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In this article* I want to get the Equation(9) with comparing the equation (2). Please elaborate the left side of equation (9).

*Small amplitude quasi-breathers and oscillons by G. Fodor, et al. arXiv:0802.3525.

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Related question by OP: physics.stackexchange.com/q/52590/2451 –  Qmechanic Jan 31 '13 at 8:06
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It would be good if OP (or somebody else?) could try to make the question formulation (v3) self-contained, so one doesn't have to open the link to understand the question. –  Qmechanic Jan 31 '13 at 8:23
    
You can open the article from the given link to see details. –  Unlimited Dreamer Jan 31 '13 at 8:29
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A reader should be able to tell whether the question is interesting to him, or not, before he has to click any links. In general, the pleasure and usefulness of browsing Phys.SE greatly diminish if one has to open documents to decide which content to read. –  Qmechanic Feb 1 '13 at 21:37
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1 Answer 1

up vote 1 down vote accepted

Take the left side of eqn. (2):

$-\phi_{t,t,}(x,t)+\Delta\phi(x,t)$

Since this should be a non linear wave equation, $\phi_{t,t}$ means the second derivation in time of $\phi$. Now we make a variable change. First, set $\zeta^i/\varepsilon= x^i$ (eqn. (6)). We put that into $\Delta=\sum\frac{\partial^2}{\partial x_i^2}$, which yields $\Delta=\varepsilon^2\sum\frac{\partial^2}{\partial \zeta_i^2}\equiv\tilde{\Delta}$.

Now make the second variable change: $\tau/\omega(\varepsilon)=t$ (eqn.(7)). Compute the second derivation in time as needed: $\frac{\partial^2}{\partial t^2}=[\omega(\epsilon)]^2\frac{\partial^2}{\partial \tau^2}$.

Our function will change from $\phi(x,t) \to \phi(\zeta,\tau)$. Plug the transformed operators into the left side as well and we get:

$-\frac{\partial^2}{\partial t^2}\phi(x,t)+\Delta\phi(x,t)=-[\omega(\epsilon)]^2\frac{\partial^2}{\partial \tau^2}\phi(\zeta,\tau)+\epsilon^2\tilde{\Delta}\phi(\zeta,\tau)$

This is now the left side of eqn. (9). They only renamed the operators again and left away the dependencies:

$\frac{\partial^2}{\partial \tau^2}\phi(\zeta,\tau)=\ddot{\phi} \qquad \tilde{\Delta}=\Delta$

I hope this makes it clear for you.

EDIT: Additional question

Ok. How to gain eqns. (10-12). Write down the $\varepsilon$-expansions for $\omega$ and $\phi$ up to third order in $\varepsilon$ (eqns. (5) and (8)):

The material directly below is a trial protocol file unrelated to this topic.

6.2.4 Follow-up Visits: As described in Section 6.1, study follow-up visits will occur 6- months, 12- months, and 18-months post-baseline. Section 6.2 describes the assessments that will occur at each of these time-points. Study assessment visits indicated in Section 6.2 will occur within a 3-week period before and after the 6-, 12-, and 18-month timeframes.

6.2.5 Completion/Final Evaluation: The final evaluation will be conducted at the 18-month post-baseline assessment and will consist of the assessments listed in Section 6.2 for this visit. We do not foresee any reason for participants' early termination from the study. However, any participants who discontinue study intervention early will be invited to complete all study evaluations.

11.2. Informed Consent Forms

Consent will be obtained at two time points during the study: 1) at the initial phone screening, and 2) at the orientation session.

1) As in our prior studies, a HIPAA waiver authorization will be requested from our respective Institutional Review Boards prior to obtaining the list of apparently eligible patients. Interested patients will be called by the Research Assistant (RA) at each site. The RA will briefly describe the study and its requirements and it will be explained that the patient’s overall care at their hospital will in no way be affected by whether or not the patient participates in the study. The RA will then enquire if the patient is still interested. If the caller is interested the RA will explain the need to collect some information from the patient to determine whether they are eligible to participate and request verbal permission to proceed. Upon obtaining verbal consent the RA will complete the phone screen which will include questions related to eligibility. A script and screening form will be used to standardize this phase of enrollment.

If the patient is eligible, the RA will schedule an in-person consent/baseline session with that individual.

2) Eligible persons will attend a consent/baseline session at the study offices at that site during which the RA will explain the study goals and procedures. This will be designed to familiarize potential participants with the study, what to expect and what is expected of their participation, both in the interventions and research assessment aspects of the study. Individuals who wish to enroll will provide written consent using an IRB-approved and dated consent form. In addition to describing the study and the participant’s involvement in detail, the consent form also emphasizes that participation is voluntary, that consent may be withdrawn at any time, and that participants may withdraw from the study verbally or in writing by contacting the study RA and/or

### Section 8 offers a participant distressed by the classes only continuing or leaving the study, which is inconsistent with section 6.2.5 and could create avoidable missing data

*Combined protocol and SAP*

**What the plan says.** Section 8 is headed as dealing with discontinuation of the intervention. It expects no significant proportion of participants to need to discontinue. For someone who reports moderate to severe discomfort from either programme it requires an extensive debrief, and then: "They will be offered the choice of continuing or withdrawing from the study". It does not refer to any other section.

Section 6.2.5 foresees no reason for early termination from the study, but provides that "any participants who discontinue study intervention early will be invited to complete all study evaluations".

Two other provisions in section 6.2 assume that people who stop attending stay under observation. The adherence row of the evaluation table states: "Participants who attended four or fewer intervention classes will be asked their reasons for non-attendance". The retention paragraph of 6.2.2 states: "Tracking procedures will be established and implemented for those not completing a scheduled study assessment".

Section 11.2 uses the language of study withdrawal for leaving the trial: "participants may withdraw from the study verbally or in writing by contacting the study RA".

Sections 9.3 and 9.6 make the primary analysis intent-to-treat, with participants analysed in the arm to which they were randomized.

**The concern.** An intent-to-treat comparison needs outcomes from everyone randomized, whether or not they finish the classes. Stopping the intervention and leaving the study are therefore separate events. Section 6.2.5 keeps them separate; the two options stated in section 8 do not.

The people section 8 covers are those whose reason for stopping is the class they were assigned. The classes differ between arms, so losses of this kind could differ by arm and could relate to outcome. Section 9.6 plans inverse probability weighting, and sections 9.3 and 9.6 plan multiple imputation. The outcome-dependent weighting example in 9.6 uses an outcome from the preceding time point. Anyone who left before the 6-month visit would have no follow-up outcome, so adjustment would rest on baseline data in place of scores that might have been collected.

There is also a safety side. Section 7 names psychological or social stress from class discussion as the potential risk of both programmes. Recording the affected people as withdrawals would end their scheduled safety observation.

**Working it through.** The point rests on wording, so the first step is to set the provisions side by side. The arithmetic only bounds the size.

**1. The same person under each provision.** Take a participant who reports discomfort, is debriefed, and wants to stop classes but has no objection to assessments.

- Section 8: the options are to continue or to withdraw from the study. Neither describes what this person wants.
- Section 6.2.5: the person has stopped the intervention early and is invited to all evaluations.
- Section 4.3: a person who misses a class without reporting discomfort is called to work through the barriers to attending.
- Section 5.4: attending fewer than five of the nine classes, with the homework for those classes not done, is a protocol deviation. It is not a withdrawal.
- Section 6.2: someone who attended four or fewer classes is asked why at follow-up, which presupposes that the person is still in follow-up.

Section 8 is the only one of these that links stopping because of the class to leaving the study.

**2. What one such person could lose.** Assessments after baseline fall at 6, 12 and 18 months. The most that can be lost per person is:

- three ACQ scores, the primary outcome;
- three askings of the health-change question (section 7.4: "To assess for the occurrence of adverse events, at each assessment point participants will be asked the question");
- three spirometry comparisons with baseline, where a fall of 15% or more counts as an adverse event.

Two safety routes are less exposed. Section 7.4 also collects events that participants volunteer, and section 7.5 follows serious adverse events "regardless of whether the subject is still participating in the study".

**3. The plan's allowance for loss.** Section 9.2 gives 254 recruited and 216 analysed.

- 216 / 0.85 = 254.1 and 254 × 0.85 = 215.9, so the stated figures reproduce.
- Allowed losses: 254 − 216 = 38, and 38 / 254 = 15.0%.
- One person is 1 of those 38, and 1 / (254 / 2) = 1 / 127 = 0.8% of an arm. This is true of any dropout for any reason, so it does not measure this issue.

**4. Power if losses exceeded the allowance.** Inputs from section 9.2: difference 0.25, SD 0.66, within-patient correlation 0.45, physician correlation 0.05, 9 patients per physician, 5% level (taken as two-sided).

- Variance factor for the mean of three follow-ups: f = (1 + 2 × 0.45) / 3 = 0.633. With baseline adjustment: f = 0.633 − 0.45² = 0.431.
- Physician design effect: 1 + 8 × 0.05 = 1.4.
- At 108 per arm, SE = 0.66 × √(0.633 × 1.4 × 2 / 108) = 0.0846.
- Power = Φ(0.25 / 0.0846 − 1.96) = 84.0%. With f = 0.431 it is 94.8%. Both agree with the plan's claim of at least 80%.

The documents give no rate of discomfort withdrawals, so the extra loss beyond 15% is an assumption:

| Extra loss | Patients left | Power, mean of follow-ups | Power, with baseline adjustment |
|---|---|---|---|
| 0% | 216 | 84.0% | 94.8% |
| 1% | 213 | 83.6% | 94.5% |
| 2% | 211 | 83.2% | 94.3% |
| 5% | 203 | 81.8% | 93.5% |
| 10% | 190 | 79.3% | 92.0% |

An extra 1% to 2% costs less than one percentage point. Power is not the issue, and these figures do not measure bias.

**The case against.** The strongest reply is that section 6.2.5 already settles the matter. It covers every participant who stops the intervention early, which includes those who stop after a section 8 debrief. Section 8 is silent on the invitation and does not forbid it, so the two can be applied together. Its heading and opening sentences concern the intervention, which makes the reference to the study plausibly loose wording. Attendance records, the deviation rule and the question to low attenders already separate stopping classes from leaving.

$\omega^2=1+\sum\varepsilon^k \omega_k=1+\varepsilon\omega_1+\varepsilon^2\omega_2+\varepsilon^3\omega_3+\dots$

$\phi=\sum\varepsilon^k \phi_k=\varepsilon\phi_1+\varepsilon^2\phi_2+\varepsilon^3\phi_3+\dots$

Take the derivatives on $\phi$ which you need according to eqn. (9) and put everything together:

$-[1+\varepsilon\omega_1+\varepsilon^2\omega_2+\varepsilon^3\omega_3][\varepsilon\ddot\phi_1+\varepsilon^2\ddot\phi_2+\varepsilon^3\ddot\phi_3] = \varepsilon\phi_1+\varepsilon^2\phi_2+\varepsilon^3\phi_3 + \sum g_k\phi^k$

I will show you what is the principle and derive eqn. (10). You'll have to do the rest by your own. We now search for the first order solution. That means we will only recognize that part of the equation where we find the first order of $\varepsilon$ and we will throw everything else away. Means, for first order only write down what has a $\varepsilon^1$, for the second order you will have to write down everything with a $\varepsilon^2$. On the right side you will get only $\varepsilon \phi_1$ since everything else is higher order in $\epsilon$ except the sum, which is zero order. On the left side you will maintain only $-\varepsilon\ddot\phi_1$ since everything else is of higher order. So we ended up with

$-\varepsilon\ddot\phi_1=\varepsilon \phi_1 \Leftrightarrow \ddot\phi_1+\phi_1=0$

which is eqn. (10).

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Thnx you have done great. –  Unlimited Dreamer Jan 31 '13 at 8:34
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Was my edit that what you were looking for? –  DaPhil Jan 31 '13 at 13:10
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As far as I know, this site is not intended to connect it's members. –  DaPhil Jan 31 '13 at 17:03
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Your last question, I answered in the new post. For the one before: Be careful! The right side contains a $\sum g_k \phi^k$. That $\phi$ under the sum has to be expanded as well! That is the point where the $g_k$-terms arise. –  DaPhil Feb 1 '13 at 8:52
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Look at the definitions: The lowest order in $\phi$ is $\varepsilon^1$, in front of $\Delta$ there is $\varepsilon^2$, so the lowest order of $\varepsilon^2\Delta\phi$ will be $\varepsilon^3$. –  DaPhil Feb 1 '13 at 15:05
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